28 00:02:28,267 –> 00:02:32,300 Or giving an infinite example. Omega could be the natural numbers.
29 00:02:33,050 –> 00:02:38,150 On the other hand for our continuous case the sample space omega should be an uncountable set.
30 00:02:38,717 –> 00:02:41,983 and usually we can choose it as a subset of “R^n”
31 00:02:43,100 –> 00:02:46,850 To be even more precise omega should be a so called Borel set.
32 00:02:47,833 –> 00:02:51,467 So it’s an element of the Borel sigma algebra of “R^n”.
33 00:02:52,033 –> 00:02:56,717 If you don’t know what the borel sigma algebra is don’t worry. I have a whole video about it.
34 00:02:57,317 –> 00:03:01,617 However at least for the sake of this video it’s not the most important thing to know here.
35 00:03:02,450 –> 00:03:06,233 Just think of a common example. Omega could be the unit interval.
36 00:03:06,900 –> 00:03:09,317 I choose it as closed here, but it could also be open.
37 00:03:10,017 –> 00:03:13,417 Ok, that is what you should know about possible sample spaces.
38 00:03:14,583 –> 00:03:17,650 Then in the next step let’s talk about the sigma algebras.
39 00:03:18,583 –> 00:03:22,883 In the discrete case it’s very simple. You can just take the whole power set of omega.
40 00:03:23,333 –> 00:03:30,200 Of course depending on the problem you could choose a smaller one, but there is no restriction for choosing the largest one, the power set.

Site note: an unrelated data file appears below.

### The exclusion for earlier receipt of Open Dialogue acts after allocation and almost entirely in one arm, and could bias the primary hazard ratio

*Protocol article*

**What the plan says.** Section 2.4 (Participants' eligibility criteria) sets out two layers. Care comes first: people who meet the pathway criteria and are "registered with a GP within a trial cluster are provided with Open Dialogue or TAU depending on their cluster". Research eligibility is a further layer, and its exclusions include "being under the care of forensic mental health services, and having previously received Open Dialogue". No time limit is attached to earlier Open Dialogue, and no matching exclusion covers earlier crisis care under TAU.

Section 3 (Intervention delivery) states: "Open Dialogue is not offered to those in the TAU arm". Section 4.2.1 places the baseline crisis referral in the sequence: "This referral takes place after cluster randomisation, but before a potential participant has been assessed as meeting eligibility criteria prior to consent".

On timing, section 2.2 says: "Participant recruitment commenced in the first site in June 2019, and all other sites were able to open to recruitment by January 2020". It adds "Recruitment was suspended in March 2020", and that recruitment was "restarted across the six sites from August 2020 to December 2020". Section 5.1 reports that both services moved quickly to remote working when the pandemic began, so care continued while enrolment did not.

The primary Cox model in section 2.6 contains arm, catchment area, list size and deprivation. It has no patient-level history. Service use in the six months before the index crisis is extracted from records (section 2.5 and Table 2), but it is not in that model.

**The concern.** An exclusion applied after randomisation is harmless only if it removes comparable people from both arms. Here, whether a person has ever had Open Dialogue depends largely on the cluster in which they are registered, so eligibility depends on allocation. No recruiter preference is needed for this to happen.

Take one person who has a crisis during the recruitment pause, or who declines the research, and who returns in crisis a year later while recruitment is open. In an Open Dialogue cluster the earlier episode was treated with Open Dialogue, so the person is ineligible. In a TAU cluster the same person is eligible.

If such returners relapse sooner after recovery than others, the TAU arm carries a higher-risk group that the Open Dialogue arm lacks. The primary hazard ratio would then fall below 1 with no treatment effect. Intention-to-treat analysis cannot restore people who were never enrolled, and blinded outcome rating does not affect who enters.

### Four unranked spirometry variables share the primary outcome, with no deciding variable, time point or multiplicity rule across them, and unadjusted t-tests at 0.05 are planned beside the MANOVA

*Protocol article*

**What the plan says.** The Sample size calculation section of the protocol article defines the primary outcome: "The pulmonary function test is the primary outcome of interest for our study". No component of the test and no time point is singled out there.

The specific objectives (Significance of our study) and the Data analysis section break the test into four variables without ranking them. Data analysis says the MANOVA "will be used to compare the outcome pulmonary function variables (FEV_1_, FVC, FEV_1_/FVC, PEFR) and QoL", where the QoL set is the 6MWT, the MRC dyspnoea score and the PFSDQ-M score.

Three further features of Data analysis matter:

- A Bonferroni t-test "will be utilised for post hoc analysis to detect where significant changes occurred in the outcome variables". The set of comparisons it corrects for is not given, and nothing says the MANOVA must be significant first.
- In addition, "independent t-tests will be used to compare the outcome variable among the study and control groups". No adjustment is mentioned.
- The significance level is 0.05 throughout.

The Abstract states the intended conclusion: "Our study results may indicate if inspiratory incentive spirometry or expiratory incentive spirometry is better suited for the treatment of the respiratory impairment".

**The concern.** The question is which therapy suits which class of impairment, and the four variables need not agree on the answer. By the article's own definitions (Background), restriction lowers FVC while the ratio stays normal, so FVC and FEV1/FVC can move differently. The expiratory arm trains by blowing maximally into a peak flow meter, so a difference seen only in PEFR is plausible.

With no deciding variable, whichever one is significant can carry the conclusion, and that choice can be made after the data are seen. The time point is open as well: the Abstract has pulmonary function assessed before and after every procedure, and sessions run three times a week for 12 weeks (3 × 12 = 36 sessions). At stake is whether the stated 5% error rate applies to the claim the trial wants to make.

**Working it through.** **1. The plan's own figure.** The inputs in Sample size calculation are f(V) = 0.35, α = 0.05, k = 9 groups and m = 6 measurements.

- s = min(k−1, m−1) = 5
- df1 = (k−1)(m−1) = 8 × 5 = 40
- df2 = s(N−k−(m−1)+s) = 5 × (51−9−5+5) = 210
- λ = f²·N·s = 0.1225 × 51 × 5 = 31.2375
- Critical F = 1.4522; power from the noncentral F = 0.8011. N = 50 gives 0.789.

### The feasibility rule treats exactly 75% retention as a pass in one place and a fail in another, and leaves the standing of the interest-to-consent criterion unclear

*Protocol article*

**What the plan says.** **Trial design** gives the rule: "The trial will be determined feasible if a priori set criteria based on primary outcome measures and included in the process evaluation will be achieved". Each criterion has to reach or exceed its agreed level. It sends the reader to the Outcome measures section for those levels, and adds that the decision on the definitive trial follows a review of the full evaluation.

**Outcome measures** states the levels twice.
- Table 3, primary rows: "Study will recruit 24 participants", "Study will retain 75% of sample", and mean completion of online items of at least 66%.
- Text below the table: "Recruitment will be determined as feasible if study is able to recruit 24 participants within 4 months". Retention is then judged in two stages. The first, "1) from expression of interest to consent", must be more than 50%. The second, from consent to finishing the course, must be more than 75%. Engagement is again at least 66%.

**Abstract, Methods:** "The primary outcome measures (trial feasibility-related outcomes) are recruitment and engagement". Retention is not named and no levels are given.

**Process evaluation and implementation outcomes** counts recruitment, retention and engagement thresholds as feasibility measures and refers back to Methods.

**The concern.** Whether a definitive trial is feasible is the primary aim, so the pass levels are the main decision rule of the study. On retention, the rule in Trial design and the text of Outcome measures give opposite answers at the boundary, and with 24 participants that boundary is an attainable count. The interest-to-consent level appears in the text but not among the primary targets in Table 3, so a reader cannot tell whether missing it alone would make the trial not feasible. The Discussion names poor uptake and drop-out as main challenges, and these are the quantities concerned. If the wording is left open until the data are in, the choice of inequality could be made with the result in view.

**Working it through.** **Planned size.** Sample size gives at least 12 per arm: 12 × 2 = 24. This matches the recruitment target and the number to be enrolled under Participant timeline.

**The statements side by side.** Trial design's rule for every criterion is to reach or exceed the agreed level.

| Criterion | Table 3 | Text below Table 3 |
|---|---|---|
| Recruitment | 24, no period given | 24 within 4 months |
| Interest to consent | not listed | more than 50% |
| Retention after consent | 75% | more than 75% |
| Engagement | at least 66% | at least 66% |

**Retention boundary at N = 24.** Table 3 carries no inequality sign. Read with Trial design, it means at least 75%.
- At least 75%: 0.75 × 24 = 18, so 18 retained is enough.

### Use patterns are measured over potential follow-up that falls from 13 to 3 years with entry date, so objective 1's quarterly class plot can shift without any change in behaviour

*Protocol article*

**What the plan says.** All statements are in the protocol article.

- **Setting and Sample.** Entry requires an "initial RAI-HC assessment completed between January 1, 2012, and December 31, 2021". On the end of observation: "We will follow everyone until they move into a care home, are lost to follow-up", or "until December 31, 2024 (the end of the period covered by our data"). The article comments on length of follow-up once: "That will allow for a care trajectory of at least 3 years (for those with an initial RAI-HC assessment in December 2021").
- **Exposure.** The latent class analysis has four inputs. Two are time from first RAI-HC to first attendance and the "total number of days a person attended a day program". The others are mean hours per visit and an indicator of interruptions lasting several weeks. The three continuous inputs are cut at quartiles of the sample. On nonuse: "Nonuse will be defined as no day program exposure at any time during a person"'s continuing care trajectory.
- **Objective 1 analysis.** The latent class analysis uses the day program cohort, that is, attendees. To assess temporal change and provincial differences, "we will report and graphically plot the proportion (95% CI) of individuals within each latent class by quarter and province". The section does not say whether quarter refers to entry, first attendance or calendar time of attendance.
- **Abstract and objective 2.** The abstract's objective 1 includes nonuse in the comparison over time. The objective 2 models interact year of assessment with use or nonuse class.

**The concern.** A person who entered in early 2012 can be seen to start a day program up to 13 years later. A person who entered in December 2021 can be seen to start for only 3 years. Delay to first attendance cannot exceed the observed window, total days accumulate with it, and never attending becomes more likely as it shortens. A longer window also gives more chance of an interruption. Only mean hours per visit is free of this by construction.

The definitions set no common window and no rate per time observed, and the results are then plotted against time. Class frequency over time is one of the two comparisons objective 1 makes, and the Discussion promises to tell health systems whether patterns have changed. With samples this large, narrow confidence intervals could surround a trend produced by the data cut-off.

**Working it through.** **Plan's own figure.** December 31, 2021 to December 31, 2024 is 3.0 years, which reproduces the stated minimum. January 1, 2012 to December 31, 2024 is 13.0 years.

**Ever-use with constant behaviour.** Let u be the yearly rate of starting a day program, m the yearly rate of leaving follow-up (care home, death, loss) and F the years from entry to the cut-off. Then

41 00:03:30,850 –> 00:03:35,467 Therefore in the discrete case we don’t have to care about the sigma algebra at all.
42 00:03:36,217 –> 00:03:41,683 However we really need the notion of a sigma algebra on the right hand side. In the continuous case.
43 00:03:42,233 –> 00:03:48,533 There in general it’s not possible to choose the power set, but it’s always possible to take the Borel sigma algebra.
44 00:03:49,400 –> 00:03:53,967 This means that we don’t have all the subsets of omega, but still a lot of them.
45 00:03:54,550 –> 00:03:59,267 Therefore our probability measure can still give probabilities to a lot of events.
46 00:03:59,850 –> 00:04:04,517 Speaking of probability measures this is the next thing we want to compare in both cases.
47 00:04:05,183 –> 00:04:10,783 In the discrete case measuring a singleton, so a set with only one element, is very useful,
48 00:04:11,433 –> 00:04:18,750
because if you know these numbers for all lowercase omega in the sample space omega you know the whole probability measure.
49 00:04:19,733 –> 00:04:23,583 This immediately comes out of the sigma additivity of the probability measure.
50 00:04:24,550 –> 00:04:28,667 As a reminder it’s this property here we discussed in the last video.
51 00:04:29,450 –> 00:04:38,117 Now because of this property in the discrete case instead of the probability measure we can equivalently write down a probability mass function.
52 00:04:38,868 –> 00:04:43,750 Usually one uses a lowercase “p” for this and omega is found in the index.
53 00:04:44,417 –> 00:04:50,500 Of course in the end it should have the same meaning as this probability, but now this function is our starting point.
54 00:04:51,200 –> 00:04:54,467 I say function, but usually we write it as a sequence.
55 00:04:54,900 –> 00:04:59,322 Depending on omega the sample space is a finite sequence or a countable one.
56 00:05:00,044 –> 00:05:05,383 Now because we want to use this for probabilities we claim that this number is always nonnegative.
57 00:05:06,250 –> 00:05:10,867 and also the series or sum through all omegas should be exactly one.
58 00:05:11,567 –> 00:05:16,899 If we have such a sequence that fulfills these two properties we call it a probability mass function